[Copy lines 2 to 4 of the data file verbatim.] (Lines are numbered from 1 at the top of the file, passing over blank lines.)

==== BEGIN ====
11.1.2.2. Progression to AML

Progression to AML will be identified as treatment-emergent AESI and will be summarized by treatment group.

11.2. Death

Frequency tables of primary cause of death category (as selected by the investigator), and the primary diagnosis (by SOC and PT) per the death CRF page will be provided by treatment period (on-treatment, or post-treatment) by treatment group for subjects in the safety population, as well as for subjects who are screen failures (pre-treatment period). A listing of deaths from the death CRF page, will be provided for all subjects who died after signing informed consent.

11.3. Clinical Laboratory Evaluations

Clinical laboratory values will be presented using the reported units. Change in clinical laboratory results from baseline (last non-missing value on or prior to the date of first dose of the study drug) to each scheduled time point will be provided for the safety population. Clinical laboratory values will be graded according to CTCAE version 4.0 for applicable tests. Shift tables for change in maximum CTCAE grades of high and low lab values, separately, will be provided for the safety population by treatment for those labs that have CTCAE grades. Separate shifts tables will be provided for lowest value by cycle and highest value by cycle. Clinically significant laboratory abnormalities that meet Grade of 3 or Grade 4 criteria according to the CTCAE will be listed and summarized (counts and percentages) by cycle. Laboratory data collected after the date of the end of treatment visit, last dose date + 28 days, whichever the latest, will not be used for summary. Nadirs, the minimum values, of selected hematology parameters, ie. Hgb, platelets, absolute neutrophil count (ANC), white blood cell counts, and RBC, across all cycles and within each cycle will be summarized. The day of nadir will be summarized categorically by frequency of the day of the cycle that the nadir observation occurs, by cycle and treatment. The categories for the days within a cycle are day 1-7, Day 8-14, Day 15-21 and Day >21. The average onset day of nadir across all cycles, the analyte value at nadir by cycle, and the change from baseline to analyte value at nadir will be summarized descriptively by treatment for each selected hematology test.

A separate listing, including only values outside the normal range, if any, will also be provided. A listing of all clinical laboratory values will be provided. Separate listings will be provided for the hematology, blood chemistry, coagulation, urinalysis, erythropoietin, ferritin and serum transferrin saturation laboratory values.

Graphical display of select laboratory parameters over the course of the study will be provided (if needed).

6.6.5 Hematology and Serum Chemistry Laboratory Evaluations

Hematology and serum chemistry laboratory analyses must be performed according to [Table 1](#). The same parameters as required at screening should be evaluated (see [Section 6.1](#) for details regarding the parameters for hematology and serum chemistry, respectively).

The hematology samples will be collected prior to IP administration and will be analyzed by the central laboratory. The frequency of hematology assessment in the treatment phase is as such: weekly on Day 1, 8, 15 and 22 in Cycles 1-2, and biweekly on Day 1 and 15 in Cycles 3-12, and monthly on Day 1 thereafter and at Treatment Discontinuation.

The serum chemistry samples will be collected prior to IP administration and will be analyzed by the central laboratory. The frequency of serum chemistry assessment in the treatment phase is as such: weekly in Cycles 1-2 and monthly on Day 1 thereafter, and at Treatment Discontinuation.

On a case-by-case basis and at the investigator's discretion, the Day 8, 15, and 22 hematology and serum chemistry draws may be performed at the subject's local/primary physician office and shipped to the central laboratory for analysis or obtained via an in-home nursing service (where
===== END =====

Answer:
Progression to AML will be identified as treatment-emergent AESI and will be summarized by treatment group.

11.2. Death

Frequency tables of primary cause of death category (as selected by the investigator), and the primary diagnosis (by SOC and PT) per the death CRF page will be provided by treatment period (on-treatment, or post-treatment) by treatment group for subjects in the safety population, as well as for subjects who are screen failures (pre-treatment period). A listing of deaths from the death CRF page, will be provided for all subjects who died after signing informed consent.